Antebellum Timeline 1810-1860

Timeline created by fadoo123
  • The Missouri Compromise

    The Missouri Compromise
    The Missouri Compromise was meant to create balance between slave and non-slave states. It made the north seem more aggressive in its anti-slavery views and contributed to southern resentment, which led to the Civil War occurring sooner. It contributed to the disagreement between the north and south regarding the issue of slavery and made it more contentious between the two sides of the country. Altogether it was meant to create balance between slave and non-slave states. (ancestralfindings.com)
  • Nat Turner’s Rebellion

    Nat Turner’s Rebellion
    In August of 1831, a slave named Nat Turner incited an uprising that spread through several plantations in southern Virginia. Virginia lawmakers reacted to the crisis by rolling back what few civil rights slaves and free black people possessed at the time. Education was prohibited and the right to assemble was severely limited. This moved the country to civil war because of the problems with slavery in the South.
    (civilwar.org)
  • The Fugitive Slave Act

    The Fugitive Slave Act
    Northern whites resented having to be deputized, or forced into hunting slaves, against their will by the officials enforcing the Fugitive Slave Act. The Fugitive Slave Act was one of the most controversial provisions of the 1850 compromise and heightened Northern fears of a “slave power conspiracy.” This pushed them to the Civil War with the South. (history.com page 1)
  • The Compromise of 1850

    The Compromise of 1850
    With national relations soured by the debate over the Wilmot Proviso, senators Henry Clay and Stephen Douglas managed to broker a shaky accord with the Compromise of 1850. The compromise prevented further territorial expansion of slavery while strengthening the Fugitive Slave Act, a law which compelled Northerners to seize and return escaped slaves to the South. (civilwar.org)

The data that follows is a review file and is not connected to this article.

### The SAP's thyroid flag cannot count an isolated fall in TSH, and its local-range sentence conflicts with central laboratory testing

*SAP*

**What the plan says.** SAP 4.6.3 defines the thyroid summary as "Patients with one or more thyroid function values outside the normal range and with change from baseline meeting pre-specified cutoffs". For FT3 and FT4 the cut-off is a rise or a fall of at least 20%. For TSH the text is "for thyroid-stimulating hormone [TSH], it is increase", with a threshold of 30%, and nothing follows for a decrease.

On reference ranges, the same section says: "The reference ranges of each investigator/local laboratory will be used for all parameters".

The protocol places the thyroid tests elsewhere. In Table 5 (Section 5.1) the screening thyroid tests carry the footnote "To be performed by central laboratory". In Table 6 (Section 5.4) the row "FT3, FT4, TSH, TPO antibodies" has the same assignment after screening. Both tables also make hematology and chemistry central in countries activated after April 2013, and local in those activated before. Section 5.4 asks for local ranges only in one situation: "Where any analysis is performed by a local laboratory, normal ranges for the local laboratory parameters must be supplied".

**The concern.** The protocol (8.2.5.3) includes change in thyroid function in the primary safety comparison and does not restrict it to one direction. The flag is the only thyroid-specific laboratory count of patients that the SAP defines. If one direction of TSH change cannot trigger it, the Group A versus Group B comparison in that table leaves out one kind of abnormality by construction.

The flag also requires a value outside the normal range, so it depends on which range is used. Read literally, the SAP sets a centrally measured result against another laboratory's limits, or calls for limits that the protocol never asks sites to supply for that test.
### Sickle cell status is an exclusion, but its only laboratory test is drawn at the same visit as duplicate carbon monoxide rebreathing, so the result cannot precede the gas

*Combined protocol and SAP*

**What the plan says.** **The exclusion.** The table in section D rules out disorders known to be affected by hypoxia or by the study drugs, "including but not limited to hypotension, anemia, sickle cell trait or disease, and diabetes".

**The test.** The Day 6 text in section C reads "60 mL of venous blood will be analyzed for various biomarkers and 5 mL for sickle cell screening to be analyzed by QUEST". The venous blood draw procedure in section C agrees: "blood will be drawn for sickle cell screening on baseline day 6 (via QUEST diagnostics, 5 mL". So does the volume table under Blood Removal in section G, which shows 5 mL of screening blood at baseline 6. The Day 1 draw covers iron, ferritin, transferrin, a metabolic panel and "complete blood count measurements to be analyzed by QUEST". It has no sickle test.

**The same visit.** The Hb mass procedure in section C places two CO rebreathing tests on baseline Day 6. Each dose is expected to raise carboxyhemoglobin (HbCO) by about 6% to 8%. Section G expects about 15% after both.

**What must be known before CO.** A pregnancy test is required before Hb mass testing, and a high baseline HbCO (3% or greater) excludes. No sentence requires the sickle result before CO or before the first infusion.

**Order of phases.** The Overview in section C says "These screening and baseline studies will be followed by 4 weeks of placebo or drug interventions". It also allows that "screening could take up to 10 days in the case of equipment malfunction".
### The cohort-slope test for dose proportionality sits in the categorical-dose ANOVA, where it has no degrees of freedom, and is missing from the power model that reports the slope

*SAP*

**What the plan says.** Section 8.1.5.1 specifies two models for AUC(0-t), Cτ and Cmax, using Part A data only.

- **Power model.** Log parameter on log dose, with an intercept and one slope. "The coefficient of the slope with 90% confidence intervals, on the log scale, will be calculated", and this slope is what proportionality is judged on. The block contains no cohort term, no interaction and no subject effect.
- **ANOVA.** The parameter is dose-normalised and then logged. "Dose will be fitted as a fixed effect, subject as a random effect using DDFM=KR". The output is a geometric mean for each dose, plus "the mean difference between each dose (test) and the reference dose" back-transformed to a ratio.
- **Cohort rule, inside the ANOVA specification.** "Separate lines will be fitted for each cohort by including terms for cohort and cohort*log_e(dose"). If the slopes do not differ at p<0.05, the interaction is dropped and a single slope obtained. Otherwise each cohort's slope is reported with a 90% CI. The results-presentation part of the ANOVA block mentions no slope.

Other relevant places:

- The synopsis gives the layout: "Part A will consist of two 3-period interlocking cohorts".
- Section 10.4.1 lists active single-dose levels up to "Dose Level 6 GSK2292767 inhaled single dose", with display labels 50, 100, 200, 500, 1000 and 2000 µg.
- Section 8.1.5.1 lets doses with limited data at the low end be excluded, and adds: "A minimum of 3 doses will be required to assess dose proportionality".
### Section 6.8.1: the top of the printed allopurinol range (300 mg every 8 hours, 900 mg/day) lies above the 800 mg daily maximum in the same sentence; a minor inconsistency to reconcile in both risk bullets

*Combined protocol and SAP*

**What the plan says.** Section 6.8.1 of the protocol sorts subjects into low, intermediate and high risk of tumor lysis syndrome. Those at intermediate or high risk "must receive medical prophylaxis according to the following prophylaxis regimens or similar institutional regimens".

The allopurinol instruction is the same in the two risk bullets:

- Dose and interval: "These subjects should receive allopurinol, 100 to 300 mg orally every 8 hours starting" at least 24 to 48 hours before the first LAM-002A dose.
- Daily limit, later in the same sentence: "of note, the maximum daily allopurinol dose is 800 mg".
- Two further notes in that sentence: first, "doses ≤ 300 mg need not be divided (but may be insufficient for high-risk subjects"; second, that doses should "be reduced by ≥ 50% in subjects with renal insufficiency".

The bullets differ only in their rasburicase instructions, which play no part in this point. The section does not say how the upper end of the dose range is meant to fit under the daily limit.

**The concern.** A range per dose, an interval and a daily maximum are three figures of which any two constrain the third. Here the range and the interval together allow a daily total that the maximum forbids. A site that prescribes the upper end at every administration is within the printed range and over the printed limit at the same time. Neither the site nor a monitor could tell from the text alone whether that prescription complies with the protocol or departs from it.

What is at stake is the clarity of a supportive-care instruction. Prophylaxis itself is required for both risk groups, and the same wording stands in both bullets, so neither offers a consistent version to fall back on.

• Uncle Tom’s Cabin

    Uncle Tom’s Cabin
    Harriet Beecher Stowe’s fictional exploration of slave life was a cultural sensation. Northerners felt as if their eyes had been opened to the horrors of slavery, while Southerners protested that Stowe’s work was slanderous. Its popularity brought the issue of slavery to life for those few who remained unmoved after decades of legislative conflict and widened the division between North and South. (civilwar.org)
  • Dred Scott

    Dred Scott
    In March 1857, in one of the most controversial events preceding the American Civil War, the U.S. Supreme Court issued its decision in the case of Dred Scott v. Sanford.The court found that no black, free or slave, could claim U.S. citizenship, and therefore blacks were unable to petition the court for their freedom. The Dred Scott decision incensed abolitionists and heightened North-South tensions, which would erupt in war just three years later (history.com)
  • John Brown’s Raid

    John Brown’s Raid
    In mid-October of 1859, the crusading abolitionist organized a small band of white allies and free blacks and raided a government arsenal in Harpers Ferry, Virginia. He hoped to seize weapons and distribute them to Southern slaves in order to spark a wracking series of slave uprisings. He was tried for treason and, upon his execution, became a martyr for the abolitionist cause. Southerners, on the other hand, began to militarize in preparation for future raids. (civilwar.org)
  • Abraham Lincoln

    Abraham Lincoln
    Lincoln's basic strategy for avoiding war was trying not to antagonize the South. He did this through his actions and through his words. In his inaugural address, Lincoln was very conciliatory. He spoke about how there was no need for bloodshed and he talked about how the North and the South were one country with a common heritage. (enotes.com)